Following the Apple privacy changes, advertisers can no longer see when someone was served an ad on Facebook and went to the brand’s website to buy a product. This makes it harder for advertisers to target users on Facebook and its sister site Instagram. “If people don’t allow Facebook to collect the IDFA, it doesn’t know if an ad has resulted in someone completing an action like buying a product,” says Spurrier-Dawes. “This means they are unable to build models of people who have similar interests and actions for the advertiser to show ads to.”

For Apple, the iOS privacy changes are a no-brainer. Apple’s marketing has long focused on privacy as a unique selling point. But for Google, which is introducing similar changes in its Android operating system, things are not as simple. In contrast to Apple, Google’s revenue is based on advertising, so the changes coming to Android are not as drastic and will come into place after two years, giving brands time to adjust their strategies.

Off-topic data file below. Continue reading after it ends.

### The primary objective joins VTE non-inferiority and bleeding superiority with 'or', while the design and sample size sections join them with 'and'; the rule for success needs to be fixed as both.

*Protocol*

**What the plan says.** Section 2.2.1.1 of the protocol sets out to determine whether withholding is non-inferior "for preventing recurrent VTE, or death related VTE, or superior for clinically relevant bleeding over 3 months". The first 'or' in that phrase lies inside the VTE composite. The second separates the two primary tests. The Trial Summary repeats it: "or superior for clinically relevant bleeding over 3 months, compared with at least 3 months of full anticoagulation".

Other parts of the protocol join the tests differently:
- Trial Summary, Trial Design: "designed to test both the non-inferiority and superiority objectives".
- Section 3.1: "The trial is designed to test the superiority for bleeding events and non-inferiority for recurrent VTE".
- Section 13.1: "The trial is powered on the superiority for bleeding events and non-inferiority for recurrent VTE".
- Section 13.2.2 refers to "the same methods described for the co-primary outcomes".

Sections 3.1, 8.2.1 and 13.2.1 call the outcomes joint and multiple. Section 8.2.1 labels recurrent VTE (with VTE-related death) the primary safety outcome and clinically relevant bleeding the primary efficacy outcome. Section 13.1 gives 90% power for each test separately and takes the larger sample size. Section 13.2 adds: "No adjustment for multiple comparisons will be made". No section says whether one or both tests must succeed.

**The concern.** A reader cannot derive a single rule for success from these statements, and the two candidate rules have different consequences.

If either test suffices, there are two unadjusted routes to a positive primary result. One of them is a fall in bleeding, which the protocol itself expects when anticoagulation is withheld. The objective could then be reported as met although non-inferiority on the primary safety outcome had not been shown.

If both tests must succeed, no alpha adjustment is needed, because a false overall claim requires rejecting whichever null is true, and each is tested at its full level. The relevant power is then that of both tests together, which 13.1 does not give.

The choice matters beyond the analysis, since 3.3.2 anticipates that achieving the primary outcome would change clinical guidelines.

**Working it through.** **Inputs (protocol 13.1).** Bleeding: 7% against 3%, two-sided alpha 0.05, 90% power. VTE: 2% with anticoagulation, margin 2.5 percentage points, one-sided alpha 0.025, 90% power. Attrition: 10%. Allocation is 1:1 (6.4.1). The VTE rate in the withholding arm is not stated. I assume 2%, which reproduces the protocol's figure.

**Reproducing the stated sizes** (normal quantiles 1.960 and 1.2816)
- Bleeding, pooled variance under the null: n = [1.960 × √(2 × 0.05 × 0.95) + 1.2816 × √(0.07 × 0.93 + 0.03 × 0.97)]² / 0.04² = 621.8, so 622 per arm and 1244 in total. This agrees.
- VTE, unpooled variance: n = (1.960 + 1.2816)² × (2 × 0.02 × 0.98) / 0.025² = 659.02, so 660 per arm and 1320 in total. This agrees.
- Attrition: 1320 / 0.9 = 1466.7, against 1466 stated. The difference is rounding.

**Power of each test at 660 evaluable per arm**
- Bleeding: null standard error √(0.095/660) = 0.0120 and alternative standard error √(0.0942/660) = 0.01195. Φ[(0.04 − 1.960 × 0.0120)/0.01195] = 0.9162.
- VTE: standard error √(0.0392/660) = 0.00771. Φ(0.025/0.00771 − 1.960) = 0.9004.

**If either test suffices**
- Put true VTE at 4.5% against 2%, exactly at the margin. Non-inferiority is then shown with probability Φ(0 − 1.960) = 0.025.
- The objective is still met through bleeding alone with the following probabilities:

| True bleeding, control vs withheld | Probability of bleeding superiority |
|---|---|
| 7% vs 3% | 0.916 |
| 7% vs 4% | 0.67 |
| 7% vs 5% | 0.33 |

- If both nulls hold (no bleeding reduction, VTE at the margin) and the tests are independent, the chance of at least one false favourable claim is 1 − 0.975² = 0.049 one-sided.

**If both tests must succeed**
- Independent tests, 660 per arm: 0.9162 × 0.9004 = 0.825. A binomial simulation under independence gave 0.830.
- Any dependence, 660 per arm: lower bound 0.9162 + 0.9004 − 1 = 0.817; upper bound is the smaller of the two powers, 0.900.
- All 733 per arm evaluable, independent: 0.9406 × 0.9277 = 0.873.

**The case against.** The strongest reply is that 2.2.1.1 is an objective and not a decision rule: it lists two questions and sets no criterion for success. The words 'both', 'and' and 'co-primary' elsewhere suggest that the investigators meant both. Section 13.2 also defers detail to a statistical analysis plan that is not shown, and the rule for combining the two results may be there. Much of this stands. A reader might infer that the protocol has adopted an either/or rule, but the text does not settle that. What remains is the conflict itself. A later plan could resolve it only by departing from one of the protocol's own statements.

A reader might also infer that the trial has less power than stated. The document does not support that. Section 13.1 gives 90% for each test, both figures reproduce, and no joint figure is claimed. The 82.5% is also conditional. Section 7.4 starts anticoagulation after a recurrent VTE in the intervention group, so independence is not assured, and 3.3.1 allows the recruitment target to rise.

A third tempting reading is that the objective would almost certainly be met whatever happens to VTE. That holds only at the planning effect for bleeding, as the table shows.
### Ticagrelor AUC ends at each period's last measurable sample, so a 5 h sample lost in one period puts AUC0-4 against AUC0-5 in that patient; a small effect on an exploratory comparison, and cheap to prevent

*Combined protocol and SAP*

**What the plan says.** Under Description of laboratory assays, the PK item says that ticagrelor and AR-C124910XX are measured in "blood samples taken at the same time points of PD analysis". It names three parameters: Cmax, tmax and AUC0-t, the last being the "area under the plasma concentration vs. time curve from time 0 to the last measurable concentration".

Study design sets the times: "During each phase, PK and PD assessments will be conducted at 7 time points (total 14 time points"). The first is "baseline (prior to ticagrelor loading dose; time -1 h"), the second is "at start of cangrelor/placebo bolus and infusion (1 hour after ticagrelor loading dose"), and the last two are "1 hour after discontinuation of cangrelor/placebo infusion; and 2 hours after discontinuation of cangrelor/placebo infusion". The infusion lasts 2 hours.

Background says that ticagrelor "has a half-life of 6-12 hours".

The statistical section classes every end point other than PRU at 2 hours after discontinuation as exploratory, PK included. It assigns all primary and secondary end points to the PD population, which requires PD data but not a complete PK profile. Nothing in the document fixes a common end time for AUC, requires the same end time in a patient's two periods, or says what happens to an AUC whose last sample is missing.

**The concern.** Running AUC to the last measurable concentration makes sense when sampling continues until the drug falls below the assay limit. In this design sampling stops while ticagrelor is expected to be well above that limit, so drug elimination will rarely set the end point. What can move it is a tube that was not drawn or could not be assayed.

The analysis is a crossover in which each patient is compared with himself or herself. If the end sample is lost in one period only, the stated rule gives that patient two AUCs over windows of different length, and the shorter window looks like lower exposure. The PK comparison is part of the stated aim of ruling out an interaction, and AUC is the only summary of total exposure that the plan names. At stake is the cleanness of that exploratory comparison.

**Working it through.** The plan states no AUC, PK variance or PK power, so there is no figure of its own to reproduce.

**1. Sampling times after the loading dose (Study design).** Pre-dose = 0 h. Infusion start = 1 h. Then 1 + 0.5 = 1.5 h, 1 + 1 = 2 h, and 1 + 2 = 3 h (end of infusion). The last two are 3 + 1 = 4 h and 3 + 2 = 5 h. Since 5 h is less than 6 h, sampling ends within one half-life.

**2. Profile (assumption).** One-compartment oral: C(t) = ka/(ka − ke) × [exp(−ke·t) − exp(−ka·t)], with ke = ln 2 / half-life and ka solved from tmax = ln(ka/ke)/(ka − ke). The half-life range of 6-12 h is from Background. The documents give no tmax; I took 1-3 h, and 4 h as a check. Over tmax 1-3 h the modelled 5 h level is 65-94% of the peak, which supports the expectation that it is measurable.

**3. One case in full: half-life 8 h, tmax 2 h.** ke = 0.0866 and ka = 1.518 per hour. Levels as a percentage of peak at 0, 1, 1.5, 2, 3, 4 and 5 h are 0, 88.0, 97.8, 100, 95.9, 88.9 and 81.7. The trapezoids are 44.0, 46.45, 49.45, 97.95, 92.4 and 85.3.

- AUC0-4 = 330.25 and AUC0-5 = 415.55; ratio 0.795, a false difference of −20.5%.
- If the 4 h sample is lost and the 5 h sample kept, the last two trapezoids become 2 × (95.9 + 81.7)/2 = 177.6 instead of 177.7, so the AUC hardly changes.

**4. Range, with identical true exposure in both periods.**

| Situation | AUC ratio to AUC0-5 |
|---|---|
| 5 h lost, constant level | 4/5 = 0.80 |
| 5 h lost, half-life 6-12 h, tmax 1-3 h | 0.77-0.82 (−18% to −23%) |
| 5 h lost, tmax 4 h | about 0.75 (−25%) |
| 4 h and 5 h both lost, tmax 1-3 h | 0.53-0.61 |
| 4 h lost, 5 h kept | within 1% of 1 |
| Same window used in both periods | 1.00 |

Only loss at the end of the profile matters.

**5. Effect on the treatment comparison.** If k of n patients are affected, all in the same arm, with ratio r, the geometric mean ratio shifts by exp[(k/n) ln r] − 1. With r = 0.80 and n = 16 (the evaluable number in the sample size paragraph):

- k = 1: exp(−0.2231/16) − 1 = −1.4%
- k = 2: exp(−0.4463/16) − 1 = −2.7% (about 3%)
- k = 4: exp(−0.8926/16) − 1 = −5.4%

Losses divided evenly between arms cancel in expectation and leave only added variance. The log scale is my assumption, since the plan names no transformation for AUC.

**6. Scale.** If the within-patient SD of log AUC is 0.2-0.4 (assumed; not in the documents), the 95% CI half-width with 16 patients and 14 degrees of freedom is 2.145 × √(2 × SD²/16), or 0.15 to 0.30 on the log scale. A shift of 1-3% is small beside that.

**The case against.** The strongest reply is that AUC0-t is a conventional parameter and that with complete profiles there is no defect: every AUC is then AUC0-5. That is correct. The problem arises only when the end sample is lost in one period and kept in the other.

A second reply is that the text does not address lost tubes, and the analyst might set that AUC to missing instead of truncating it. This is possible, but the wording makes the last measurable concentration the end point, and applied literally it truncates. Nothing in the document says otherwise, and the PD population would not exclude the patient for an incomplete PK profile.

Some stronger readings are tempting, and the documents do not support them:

“Apple has nothing to lose, but if Google makes advertising harder – via being expensive or because response rates drop – advertisers will go elsewhere,” says Foster. “Money flows to what works at any given time. There is no loyalty; it’s based on performance and if something works, brands will move very quickly.”

There’s no doubt about it: The landscape is changing and brands able to adjust to shifting consumer perceptions will be the winners in this brave new digital world. Like Apple, many brands are looking at trust as a point of differentiation. “It is [a customer’s] data, and they should have the flexibility to choose the level of engagement they want to have with the brands they trust,” says Barber-Miller. 

If a brand is unable to survive without invading customers’ privacy, it is “a bad business”, says Spurrier-Dawes. “Lawmakers are making it clear that users need to consent to share data and people are opting out, so brands need to plan for this eventuality. This should be seen as positive. Brands need to examine why anyone would give them permission to collect, store and use their data, and give real value back to customers.”